The only downside is that a couple of times I accidentally ended up pressing a couple of these buttons whilst swinging the club. As mentioned earlier, there’s no getting around it that the device is chunky, and for me, it was noticeable on the wrist. And even though the rubber strap is nice and secure I had to adjust it on my wrist a few times in the round.
Each time I used the watch I used it in the GPS and Shot Tracking mode. You can also use it with GPS only and Shot Tracking Only, but I wanted to take full advantage of all the features.
As already highlighted, the tracking is easy and works automatically in the background whilst you play your normal game.
The only time you’re required to intervene is on the putting via. PinCollect, where you confirm how many putts you had on the green whilst over the flag so the device can work out your putting and approach stats.
It sounds easy in principle, but to be honest I kept forgetting to do this and it’s not always easy to do it directly over the pin whilst playing a game with friends or in competitions as you can end up slowing the game down a little.
I ended up clicking this a couple of yards from the flag (each time I remembered) which skews the data a little, but this can easily be edited post-round.
Once you complete your round, you can download your data by syncing the watch to the Shot Scope App. Getting straight to the point, the Shot Scope V2 did a great job of tracking each shot, but it’s not perfect.
Initially you are present with an overview of the round and as I hadn’t remembered to the PinCollect on a couple of holes, so my score showed 79 instead of 77 which I scored.
But that’s easy to fix.
Within the app or on the desktop site you have to confirm each round and can add, edit or remove shots which have either been recorded incorrectly or not at all. In my case this involved moving the flags and putts to the correct positions (or best estimate).
It’s pretty easy to do with a drag and drop on a map of the hole, but it still took around 10-15 minutes to complete each round.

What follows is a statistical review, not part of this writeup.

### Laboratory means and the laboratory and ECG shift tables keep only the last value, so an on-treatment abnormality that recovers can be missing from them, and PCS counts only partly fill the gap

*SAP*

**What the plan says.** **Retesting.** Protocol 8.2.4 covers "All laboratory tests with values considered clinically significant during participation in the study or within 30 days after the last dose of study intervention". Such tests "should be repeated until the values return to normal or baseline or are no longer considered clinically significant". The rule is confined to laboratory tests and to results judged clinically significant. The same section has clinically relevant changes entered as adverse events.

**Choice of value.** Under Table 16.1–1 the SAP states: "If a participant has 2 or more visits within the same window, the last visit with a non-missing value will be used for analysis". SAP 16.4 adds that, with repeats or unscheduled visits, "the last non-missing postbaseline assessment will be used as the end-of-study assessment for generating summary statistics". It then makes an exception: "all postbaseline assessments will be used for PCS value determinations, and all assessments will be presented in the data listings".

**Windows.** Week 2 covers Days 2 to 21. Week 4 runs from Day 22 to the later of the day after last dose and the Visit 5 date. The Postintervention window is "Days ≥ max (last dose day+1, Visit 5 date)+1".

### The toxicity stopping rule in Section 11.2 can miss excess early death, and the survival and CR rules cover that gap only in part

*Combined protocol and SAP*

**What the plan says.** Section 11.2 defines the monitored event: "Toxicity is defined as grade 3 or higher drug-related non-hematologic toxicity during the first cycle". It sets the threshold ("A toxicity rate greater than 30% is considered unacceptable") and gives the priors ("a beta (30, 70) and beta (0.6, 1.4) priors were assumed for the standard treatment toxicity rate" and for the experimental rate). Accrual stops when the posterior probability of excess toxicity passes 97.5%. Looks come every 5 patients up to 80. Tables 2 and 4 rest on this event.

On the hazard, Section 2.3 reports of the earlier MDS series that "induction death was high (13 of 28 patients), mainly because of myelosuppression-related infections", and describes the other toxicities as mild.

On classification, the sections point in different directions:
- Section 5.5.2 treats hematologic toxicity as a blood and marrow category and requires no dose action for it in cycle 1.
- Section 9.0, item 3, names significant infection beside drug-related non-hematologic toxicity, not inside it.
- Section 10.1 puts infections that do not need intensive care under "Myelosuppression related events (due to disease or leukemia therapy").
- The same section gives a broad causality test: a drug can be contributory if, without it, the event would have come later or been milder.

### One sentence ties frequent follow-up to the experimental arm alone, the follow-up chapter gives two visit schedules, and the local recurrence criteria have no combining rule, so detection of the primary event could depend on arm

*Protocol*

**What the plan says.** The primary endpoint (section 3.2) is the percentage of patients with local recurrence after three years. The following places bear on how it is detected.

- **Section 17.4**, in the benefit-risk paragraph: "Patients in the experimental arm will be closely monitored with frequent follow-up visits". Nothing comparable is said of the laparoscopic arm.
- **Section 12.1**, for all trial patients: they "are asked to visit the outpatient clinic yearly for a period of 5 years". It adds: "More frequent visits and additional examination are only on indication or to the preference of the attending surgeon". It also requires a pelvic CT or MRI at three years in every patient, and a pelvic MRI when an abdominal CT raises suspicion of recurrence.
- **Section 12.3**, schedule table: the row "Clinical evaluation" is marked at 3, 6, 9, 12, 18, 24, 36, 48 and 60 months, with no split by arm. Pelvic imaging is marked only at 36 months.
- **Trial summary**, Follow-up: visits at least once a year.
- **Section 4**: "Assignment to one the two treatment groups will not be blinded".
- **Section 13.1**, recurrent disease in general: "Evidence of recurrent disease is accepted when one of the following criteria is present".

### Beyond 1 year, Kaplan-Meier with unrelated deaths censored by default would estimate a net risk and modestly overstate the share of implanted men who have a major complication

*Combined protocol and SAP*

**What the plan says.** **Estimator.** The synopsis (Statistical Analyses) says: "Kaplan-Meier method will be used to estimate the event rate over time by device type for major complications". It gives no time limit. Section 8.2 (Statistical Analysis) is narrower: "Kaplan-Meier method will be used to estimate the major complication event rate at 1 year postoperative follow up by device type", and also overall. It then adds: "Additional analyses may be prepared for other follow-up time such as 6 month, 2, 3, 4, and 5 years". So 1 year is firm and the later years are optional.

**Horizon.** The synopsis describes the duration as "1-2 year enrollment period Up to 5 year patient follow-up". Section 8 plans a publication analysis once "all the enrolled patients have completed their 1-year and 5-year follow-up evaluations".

I also found that the same error kept occurring on our third hole where I usually walk back to the tee and leave my bag. Each time I put the club back in my bag before walking to my ball the Shot Scope seemed to think I’d topped it off the tee and hit another shot.
You also have to remember only to take practice swings near your ball. On the hole below I actually scored a par (4) but as I took practice swings whilst waiting for my playing partners, the device recorded me as scoring 8.
But once you’ve been through the pain of adding a couple of rounds, you start to get some decent statistics on your game.
Basic statistics are viewable within the app itself such as average club distances, usage percentages, approach stats and short game stats. Within these you can filter to all or individual clubs to see where you’re performing better to give you confidence on the course or show where you need to improve – I found this particularly useful off the tee!
If you want to dive deeper into this, you can also log onto the desktop portal and view more in depth stats.
Here you have more visual representations of the data and additional detail which again will highlight areas to improve or help you further with decision making out on the course.
One thing to note is that the quality of the data is only as good as the input. For me the putting stats and approach stats aren’t as reliable or accurate as I wasn’t using the PinCollect one each hole, but the data still gives a good rough trend.
Shot Scope claims that the average Shot Scope user drops their handicap by 2.7 shots. It’s easy to see why with the feedback available as it certainly confirmed aspects of my game I was unsure about and highlighted other areas where it’s clear I could improve.
Shot Scope V2 Conclusion
Overall the Shot Scope V2 is an excellent addition for those golfers looking to take their game to the next level.
The GPS provides accurate data and the yardage targets will satisfy most golfers. The battery comfortably lasted a round but two was a push. I think I got to the 13th hole on round two and the battery died but as long as you remember to charge it before a game then it shouldn’t be an issue.
However, the tracking is what sets this GPS watch apart from the rest and makes this one of the best options on the market.
Granted it comes with a little bit of work, but once you’ve invested the time it will provide invaluable data on your game.
Excellent GPS Watch with automatic advanced performance tracking and statistics